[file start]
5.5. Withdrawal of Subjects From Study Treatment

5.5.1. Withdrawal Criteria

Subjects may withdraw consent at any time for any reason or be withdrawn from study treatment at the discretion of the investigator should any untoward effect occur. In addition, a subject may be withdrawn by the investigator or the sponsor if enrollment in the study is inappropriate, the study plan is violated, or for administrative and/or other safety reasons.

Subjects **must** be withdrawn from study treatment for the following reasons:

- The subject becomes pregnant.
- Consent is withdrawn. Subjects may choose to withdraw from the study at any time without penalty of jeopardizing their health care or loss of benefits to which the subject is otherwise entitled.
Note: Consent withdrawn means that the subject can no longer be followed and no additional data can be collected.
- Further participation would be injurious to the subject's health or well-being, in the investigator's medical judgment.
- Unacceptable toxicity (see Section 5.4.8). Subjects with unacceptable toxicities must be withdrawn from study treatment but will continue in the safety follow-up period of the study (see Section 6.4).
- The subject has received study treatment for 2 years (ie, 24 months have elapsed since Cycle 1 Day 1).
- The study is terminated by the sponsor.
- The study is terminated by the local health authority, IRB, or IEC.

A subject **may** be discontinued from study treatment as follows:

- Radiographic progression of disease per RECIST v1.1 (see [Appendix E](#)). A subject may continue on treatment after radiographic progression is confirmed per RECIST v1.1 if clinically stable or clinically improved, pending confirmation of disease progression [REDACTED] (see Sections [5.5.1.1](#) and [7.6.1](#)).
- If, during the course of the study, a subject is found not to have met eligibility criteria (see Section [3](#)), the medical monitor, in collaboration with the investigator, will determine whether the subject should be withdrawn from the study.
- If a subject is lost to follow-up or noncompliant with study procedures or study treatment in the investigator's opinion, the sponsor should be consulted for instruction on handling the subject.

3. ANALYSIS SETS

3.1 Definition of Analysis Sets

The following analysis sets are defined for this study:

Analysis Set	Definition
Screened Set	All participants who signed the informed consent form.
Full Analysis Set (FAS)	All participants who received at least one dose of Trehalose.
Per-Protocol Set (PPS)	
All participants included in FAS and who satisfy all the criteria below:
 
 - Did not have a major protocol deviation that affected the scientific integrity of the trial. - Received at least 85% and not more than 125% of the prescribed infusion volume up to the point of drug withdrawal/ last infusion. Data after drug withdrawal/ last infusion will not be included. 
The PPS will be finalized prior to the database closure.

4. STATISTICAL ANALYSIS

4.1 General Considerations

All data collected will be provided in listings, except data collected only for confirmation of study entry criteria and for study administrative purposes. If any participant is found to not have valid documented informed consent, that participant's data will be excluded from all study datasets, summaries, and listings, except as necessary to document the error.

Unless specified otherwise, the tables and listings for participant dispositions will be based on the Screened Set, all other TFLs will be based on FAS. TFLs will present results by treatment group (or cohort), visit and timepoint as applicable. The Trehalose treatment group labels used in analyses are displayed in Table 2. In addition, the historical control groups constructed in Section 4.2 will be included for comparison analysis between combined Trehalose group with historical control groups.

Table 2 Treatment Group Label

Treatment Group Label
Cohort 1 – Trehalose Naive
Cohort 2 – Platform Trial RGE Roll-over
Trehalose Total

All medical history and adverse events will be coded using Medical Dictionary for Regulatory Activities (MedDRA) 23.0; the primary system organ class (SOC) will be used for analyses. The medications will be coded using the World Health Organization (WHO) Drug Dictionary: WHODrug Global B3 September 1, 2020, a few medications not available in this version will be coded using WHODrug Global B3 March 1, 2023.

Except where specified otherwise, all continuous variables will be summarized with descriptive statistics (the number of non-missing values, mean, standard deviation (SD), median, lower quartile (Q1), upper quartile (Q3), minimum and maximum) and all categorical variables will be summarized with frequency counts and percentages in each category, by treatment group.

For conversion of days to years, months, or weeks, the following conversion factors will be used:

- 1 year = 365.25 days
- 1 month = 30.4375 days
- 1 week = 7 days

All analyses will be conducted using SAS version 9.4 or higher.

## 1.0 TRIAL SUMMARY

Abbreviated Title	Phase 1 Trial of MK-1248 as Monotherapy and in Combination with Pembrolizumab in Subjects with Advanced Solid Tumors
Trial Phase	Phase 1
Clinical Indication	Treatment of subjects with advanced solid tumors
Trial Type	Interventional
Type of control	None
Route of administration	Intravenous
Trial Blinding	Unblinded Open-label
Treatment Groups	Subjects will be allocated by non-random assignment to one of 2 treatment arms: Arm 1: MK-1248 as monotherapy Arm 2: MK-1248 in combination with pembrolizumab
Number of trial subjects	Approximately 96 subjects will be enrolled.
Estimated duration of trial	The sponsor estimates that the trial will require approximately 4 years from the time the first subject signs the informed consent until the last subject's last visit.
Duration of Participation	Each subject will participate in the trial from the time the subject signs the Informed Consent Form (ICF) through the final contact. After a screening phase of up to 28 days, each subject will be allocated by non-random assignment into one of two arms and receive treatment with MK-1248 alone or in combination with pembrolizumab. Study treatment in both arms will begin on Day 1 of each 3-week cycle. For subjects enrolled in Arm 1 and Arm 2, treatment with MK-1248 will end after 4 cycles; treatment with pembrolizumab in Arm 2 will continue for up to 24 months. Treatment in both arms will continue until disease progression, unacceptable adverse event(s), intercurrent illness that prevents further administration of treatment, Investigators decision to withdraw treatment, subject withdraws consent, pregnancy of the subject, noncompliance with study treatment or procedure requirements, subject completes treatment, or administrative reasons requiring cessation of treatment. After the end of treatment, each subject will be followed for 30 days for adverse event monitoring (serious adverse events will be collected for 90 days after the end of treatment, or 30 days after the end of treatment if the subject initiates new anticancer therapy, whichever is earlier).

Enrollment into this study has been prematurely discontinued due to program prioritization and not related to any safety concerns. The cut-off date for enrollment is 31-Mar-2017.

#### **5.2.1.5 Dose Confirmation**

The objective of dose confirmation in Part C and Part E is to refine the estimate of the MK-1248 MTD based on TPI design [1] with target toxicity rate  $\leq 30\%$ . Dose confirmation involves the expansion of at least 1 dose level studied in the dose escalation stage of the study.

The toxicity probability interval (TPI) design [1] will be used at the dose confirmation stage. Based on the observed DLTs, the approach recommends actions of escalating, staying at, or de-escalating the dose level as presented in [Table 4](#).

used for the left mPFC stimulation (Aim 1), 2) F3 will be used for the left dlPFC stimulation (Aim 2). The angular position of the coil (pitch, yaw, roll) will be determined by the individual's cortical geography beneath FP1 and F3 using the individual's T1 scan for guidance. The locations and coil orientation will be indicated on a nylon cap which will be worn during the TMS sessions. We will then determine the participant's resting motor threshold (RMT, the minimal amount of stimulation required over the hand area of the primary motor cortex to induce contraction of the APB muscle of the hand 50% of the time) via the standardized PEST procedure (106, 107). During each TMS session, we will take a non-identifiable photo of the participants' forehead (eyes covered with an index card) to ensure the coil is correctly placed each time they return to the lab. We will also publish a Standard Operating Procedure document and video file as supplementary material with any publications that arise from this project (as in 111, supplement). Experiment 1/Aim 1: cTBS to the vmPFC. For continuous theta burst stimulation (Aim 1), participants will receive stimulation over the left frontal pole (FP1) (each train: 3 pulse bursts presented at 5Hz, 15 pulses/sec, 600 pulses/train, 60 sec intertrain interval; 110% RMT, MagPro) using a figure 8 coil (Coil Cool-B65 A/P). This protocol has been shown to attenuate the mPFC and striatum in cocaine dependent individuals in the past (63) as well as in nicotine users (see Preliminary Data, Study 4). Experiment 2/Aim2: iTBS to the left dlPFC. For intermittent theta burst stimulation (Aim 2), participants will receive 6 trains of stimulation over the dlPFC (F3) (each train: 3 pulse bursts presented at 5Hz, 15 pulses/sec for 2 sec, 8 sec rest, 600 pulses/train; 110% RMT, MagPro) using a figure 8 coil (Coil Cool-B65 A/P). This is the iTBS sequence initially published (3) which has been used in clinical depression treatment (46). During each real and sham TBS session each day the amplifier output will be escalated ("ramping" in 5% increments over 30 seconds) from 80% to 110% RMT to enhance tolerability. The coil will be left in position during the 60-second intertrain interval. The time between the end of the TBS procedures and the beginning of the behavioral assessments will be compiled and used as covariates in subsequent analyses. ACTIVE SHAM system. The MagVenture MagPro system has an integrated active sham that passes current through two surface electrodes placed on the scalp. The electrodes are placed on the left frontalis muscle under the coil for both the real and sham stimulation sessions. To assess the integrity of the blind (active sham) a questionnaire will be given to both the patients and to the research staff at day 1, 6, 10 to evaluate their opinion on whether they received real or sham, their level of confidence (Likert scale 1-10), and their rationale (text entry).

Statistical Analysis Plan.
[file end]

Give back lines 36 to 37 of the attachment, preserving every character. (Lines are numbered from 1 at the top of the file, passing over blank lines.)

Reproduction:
All medical history and adverse events will be coded using Medical Dictionary for Regulatory Activities (MedDRA) 23.0; the primary system organ class (SOC) will be used for analyses. The medications will be coded using the World Health Organization (WHO) Drug Dictionary: WHODrug Global B3 September 1, 2020, a few medications not available in this version will be coded using WHODrug Global B3 March 1, 2023.

Except where specified otherwise, all continuous variables will be summarized with descriptive statistics (the number of non-missing values, mean, standard deviation (SD), median, lower quartile (Q1), upper quartile (Q3), minimum and maximum) and all categorical variables will be summarized with frequency counts and percentages in each category, by treatment group.